Join the drive to save lives

8 September 2023

Personnel have started rolling up their sleeves for this year’s Defence Blood Drive, launched in Canberra on September 1.

Since the challenge started 15 years ago, Defence personnel have contributed more than 85,800 donations, improving the lives of about 257,500 Australians.

This year, the ADF has invited the public to get involved by pledging their donation to a particular service, adding to Defence’s overall goal of 11,000 donations.

Navy donor Chief Petty Officer Chris Ramirez has made 122 donations of blood, plasma and platelets after he was encouraged by his wife to jump on board.

“Donating platelets is a much longer process. They take your blood run it through a centrifuge and take out the platelets as well as some plasma,” Chief Petty Officer Ramirez said.

“It's not like monetary donations; my whole donation will go to helping somebody that needs it.

“It gives me great pleasure knowing I can contribute to society by making a difference for somebody, somewhere.”

Lifeblood needs 33,000 donations each week to meet demand, with 18,000 of those being plasma.

Plasma donations are used to create 18 different treatments for more than 50 medical conditions.

Whole blood can be donated every 12 weeks, with one donation saving up to three lives. Thirty per cent of donated blood products go towards cancer and blood disease.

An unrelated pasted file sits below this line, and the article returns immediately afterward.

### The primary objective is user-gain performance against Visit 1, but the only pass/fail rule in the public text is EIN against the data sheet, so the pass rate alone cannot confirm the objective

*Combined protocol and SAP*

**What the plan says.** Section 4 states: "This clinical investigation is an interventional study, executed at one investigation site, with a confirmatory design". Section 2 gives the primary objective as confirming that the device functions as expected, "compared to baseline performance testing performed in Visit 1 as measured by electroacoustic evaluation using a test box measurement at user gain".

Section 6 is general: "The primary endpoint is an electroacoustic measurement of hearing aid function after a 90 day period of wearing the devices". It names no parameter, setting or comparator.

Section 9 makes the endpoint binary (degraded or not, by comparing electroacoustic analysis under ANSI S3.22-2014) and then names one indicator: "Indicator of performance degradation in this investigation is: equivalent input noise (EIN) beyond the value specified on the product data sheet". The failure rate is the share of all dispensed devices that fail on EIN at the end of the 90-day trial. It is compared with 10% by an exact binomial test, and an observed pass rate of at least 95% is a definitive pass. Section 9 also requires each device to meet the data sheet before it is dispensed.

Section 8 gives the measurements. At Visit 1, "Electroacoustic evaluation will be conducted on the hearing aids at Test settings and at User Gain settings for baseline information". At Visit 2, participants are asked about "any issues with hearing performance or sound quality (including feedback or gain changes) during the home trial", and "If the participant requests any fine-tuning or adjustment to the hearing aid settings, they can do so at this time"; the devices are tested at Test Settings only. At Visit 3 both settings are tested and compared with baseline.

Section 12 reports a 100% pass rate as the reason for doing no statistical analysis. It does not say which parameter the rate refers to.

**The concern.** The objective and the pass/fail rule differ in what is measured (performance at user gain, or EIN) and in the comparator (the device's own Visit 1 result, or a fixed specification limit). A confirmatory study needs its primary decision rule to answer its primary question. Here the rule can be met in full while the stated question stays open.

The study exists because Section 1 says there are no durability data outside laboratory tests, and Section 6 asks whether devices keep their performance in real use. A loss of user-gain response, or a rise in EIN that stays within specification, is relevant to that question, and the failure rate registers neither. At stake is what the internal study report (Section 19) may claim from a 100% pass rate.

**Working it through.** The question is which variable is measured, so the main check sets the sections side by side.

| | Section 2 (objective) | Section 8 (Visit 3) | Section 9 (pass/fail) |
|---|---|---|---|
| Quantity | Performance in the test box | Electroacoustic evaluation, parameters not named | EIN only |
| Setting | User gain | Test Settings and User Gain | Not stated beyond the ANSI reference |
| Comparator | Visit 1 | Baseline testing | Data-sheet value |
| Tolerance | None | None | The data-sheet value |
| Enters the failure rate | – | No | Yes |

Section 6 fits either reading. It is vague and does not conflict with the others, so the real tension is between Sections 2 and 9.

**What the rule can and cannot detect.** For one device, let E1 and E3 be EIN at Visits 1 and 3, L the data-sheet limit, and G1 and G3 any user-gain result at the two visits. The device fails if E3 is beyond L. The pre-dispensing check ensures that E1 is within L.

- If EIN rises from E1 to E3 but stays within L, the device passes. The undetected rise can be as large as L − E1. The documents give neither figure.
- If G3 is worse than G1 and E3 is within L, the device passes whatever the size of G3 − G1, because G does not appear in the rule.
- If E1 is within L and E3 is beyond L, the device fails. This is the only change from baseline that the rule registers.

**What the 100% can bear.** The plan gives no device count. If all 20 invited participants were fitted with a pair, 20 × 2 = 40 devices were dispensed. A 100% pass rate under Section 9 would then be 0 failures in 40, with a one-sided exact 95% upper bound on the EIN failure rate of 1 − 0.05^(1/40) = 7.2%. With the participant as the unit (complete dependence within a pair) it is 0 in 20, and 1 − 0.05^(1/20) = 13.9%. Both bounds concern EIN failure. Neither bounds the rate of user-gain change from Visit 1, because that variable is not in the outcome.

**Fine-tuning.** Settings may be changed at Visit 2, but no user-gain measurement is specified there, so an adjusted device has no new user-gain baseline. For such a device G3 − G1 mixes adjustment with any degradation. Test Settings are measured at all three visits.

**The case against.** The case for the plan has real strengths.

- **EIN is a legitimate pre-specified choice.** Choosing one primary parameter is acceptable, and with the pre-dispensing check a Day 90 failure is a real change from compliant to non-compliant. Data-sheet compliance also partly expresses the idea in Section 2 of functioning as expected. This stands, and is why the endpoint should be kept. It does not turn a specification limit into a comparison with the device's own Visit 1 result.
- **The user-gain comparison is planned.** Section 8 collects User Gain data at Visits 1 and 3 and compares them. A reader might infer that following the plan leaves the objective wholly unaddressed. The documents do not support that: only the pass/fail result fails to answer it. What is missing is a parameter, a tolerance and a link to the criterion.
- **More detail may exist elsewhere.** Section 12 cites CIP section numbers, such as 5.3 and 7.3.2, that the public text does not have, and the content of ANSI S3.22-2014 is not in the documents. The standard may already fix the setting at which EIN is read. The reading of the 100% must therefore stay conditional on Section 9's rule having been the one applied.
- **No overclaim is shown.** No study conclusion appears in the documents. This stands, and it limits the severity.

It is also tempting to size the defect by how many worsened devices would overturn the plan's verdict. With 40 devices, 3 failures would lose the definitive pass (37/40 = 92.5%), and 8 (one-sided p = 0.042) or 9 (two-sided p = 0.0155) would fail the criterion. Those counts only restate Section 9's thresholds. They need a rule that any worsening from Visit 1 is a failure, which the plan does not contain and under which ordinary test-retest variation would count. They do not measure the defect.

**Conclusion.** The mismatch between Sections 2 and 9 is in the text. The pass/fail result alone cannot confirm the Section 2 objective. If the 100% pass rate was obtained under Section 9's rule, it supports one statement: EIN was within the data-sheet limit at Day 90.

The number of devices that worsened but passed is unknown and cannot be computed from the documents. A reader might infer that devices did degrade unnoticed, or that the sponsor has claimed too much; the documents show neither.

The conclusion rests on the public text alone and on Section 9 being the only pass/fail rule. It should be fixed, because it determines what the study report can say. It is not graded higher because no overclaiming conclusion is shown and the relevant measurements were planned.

Flight Lieutenant Katherine Mitchell, a pilot who donates plasma once a month, said she would do it more if it weren’t for restrictions on aircrew.

“I am young, healthy and relatively fit and I have the opportunity to donate. I feel like it's something that everyone should do when they can, and if they can,” Flight Lieutenant Mitchell said.

“I'd like to think that someone would be there for me if I ever needed it.

“It's just a nice thing to do; it gives a little bit of a warm and fuzzy.”

As of mid-2022, people who lived in the United Kingdom during the ‘mad cow disease’ outbreak can to donate blood in Australia.

Lieutenant Colonel Adam Kavanagh transferred from the UK forces to the ADF in 2008, and had to wait for the restrictions to lift before donating.

“I know from my unit that there's a few British people have already started giving blood since they've been able to,” Lieutenant Colonel Kavanagh said.

“There's free party pies when you finish doing it, and drinks. You are brought a milkshake when you're doing it. It's quite nice.

“On the donate blood app you get notified how far your donation has gone and how many people it has gone to.”

People who have received tattoos can now donate whole blood seven days post ink and plasma immediately.

The Lifeblood Mobile Donor Centre will be visiting Defence bases throughout the blood drive.

The drive will run from September 1 to December 8. To register visit



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